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Why I'm an atheist...

http://atheismandme.com/why-religion-sucks/


There is only one reason that I'm an atheist: I don't believe in God. Even if religion was wonderful, I would still be an atheist because I don't believe in God.
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Those reasons are not why I'm an Atheist. They are, however the reasons I despair for humanity.

AM
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Those reasons are not why I'm an Atheist. They are, however the reasons I despair for humanity.



yup.
......reasons I had to invent my own religion
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I'm an atheist because I'm a rational, thinking individual. I've learned to think critically.
The whole myth is nice, but it doesn't make sense.
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I'm an atheist because I'm a rational, thinking individual. I've learned to think critically.
The whole myth is nice, but it doesn't make sense.

----------


What's nice about it?

AM
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The whole myth is nice, but it doesn't make sense.

The Abrahamic one isn't even nice...
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MadCap: Even if religion was wonderful, I would still be an atheist because I don't believe in God.

Grammar police alert! First degree abuse of the subjunctive mood. The punishment is harsh -- one hundred lashes with a wet noodle.


Better: Even if religion were wonderful, I would still be an atheist because I don't believe in God.

Or British: Were religion wonderful I should still be an atheist, having no belief in God.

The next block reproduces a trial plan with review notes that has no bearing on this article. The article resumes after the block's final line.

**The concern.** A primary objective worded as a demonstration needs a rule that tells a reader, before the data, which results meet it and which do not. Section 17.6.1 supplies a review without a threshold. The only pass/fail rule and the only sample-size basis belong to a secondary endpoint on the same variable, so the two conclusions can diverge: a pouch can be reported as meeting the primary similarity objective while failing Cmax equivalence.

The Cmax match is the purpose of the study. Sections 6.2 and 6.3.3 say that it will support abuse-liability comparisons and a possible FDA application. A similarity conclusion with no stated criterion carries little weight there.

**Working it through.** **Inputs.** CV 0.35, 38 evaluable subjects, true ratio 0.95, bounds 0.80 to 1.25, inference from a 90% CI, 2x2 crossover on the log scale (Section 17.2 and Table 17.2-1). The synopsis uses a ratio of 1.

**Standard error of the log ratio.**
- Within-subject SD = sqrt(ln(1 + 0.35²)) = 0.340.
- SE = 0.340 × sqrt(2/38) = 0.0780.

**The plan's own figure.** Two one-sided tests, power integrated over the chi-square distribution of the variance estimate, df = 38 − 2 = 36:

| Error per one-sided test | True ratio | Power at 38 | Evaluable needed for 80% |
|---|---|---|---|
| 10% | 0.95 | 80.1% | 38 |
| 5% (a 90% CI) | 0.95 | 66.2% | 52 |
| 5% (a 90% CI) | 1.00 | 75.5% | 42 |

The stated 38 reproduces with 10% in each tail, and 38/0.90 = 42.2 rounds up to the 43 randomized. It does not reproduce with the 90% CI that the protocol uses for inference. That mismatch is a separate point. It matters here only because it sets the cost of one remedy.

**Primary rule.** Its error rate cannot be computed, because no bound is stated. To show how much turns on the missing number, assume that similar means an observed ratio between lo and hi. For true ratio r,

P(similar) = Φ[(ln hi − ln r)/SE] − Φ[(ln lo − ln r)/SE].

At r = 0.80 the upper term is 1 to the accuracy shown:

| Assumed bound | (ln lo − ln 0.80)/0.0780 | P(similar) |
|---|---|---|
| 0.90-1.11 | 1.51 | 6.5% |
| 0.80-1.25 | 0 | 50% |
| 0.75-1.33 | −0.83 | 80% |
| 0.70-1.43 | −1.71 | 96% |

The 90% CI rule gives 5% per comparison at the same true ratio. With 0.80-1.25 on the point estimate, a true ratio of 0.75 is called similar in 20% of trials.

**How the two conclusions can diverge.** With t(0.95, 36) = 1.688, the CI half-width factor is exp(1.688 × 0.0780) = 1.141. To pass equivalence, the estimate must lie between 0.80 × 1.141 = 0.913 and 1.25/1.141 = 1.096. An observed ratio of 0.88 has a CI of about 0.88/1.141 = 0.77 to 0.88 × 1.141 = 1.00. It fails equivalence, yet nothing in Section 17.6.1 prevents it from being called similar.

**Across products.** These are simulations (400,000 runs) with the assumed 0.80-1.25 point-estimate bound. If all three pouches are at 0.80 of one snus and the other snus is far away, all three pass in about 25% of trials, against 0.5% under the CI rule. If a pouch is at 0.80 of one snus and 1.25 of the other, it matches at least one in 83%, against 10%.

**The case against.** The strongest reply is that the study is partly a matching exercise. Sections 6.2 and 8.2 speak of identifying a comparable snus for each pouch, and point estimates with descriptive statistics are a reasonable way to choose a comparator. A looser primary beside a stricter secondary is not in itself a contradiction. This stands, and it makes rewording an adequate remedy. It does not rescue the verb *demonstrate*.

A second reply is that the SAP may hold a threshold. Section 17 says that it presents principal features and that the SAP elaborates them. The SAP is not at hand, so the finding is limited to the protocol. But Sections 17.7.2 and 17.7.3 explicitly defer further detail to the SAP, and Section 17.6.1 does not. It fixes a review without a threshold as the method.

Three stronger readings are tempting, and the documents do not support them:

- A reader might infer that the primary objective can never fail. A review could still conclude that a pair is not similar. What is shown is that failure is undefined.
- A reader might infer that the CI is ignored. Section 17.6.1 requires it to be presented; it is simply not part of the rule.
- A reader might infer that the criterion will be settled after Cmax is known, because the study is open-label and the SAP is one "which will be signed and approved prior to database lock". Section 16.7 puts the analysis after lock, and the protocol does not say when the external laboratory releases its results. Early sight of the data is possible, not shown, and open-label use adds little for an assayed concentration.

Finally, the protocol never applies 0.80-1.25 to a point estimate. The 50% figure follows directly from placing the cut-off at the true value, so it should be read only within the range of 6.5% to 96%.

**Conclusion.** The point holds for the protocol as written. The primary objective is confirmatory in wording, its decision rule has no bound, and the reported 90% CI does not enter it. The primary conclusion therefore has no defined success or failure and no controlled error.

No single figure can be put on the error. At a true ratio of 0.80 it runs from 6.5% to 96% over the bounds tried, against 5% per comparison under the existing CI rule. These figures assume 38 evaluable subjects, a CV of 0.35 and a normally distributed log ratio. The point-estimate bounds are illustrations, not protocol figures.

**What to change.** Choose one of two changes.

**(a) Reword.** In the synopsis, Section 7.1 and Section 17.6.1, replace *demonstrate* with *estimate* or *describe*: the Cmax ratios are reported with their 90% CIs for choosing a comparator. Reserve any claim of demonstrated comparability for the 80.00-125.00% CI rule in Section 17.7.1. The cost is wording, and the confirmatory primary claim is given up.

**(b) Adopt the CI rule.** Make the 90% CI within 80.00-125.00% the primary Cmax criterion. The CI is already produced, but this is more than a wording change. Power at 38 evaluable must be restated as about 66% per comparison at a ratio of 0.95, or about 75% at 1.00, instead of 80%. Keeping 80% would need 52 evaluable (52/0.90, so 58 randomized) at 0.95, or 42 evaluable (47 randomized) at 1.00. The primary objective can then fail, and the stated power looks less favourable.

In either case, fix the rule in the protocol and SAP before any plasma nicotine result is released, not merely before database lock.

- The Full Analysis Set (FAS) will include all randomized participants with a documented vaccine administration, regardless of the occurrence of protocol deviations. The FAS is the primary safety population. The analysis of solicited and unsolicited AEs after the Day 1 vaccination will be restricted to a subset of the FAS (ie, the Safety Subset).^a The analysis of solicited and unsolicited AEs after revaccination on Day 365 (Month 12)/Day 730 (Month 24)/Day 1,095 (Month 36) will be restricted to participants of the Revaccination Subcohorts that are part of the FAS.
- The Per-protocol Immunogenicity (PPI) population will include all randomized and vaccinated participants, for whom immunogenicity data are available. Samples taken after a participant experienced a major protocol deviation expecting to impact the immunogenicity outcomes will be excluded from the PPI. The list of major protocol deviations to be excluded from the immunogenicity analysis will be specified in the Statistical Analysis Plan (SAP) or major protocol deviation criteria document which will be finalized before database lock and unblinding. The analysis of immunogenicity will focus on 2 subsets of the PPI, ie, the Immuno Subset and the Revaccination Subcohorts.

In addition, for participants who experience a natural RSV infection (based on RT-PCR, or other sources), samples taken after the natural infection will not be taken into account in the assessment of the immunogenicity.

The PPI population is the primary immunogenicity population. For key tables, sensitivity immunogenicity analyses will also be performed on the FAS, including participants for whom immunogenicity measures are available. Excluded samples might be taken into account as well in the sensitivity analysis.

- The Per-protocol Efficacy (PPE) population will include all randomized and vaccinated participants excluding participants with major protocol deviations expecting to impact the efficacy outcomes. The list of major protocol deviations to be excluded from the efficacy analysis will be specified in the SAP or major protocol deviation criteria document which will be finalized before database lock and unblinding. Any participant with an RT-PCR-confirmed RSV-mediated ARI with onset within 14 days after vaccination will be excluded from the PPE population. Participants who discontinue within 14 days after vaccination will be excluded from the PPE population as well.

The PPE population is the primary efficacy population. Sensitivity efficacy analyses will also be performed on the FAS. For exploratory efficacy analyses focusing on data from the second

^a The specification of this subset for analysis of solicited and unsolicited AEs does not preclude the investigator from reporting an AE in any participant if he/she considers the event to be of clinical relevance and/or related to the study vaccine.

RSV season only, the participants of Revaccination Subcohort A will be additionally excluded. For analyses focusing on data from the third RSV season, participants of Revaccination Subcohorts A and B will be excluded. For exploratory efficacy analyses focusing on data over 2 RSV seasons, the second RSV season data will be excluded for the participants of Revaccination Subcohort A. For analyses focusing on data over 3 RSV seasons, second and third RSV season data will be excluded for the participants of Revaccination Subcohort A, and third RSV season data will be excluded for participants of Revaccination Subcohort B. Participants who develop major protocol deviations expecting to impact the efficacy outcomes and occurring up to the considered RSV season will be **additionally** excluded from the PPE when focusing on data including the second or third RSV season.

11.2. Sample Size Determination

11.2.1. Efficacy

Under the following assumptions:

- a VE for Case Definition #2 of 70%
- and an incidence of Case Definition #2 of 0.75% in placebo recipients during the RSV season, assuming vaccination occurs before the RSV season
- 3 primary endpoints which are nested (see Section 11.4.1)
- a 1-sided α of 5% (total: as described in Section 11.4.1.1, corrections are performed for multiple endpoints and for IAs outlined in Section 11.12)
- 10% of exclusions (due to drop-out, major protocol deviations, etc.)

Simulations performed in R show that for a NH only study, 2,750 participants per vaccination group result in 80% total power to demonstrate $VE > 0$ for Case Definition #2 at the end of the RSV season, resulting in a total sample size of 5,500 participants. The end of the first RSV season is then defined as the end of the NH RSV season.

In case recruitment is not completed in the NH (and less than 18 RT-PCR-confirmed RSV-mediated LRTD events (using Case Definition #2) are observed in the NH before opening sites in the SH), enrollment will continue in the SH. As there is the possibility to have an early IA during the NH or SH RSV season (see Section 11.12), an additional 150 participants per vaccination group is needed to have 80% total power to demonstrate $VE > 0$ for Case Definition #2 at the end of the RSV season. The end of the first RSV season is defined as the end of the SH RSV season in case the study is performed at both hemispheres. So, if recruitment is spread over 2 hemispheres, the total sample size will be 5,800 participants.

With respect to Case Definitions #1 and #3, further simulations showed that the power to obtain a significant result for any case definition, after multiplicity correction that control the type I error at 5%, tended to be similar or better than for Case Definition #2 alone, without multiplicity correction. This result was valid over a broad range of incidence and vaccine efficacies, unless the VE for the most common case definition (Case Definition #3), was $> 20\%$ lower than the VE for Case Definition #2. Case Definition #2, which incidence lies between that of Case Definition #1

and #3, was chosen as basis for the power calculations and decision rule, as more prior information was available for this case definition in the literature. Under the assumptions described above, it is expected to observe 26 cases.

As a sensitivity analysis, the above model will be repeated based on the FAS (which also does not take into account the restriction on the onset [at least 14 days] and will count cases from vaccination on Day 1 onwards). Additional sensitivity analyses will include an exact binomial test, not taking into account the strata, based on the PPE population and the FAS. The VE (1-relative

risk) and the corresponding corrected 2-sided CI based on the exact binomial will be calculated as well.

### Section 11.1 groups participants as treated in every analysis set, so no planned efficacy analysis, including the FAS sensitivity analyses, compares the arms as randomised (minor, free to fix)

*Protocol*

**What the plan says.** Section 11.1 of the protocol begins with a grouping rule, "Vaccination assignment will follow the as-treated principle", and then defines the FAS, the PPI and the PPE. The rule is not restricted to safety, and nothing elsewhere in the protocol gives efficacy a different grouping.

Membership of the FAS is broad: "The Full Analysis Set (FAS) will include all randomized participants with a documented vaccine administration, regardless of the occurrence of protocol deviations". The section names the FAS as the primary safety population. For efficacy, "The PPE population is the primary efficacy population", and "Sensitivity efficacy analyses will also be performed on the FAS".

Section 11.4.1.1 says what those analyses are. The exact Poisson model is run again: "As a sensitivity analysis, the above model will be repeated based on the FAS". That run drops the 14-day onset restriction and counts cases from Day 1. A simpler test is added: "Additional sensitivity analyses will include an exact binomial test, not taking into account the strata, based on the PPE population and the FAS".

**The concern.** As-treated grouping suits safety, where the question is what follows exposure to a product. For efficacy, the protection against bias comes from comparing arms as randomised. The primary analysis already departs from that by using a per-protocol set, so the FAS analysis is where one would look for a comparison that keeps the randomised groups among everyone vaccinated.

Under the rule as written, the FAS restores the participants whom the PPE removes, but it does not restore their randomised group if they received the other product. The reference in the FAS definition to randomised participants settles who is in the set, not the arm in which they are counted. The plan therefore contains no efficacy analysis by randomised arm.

If everyone knew the sublime beauties of the subjunctive, my mood would be better.

Loren
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MadCap: Even if religion was wonderful, I would still be an atheist because I don't believe in God.

Grammar police alert! First degree abuse of the subjunctive mood. The punishment is harsh -- one hundred lashes with a wet noodle.


Better: Even if religion were wonderful, I would still be an atheist because I don't believe in God.

Or British: Were religion wonderful I should still be an atheist, having no belief in God.

If everyone knew the sublime beauties of the subjunctive, my mood would be better.

Loren


If there were fewer grammar Nazis, *my* mood would be better.
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But what if you don't believe in the subjunctive mood?

PF
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But what if you don't believe in the subjunctive mood?

Even if you didn't believe in the subjunctive mood, it would still exist. Unlike that other thing...

rj
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If everyone knew the sublime beauties of the subjunctive, my mood would be better.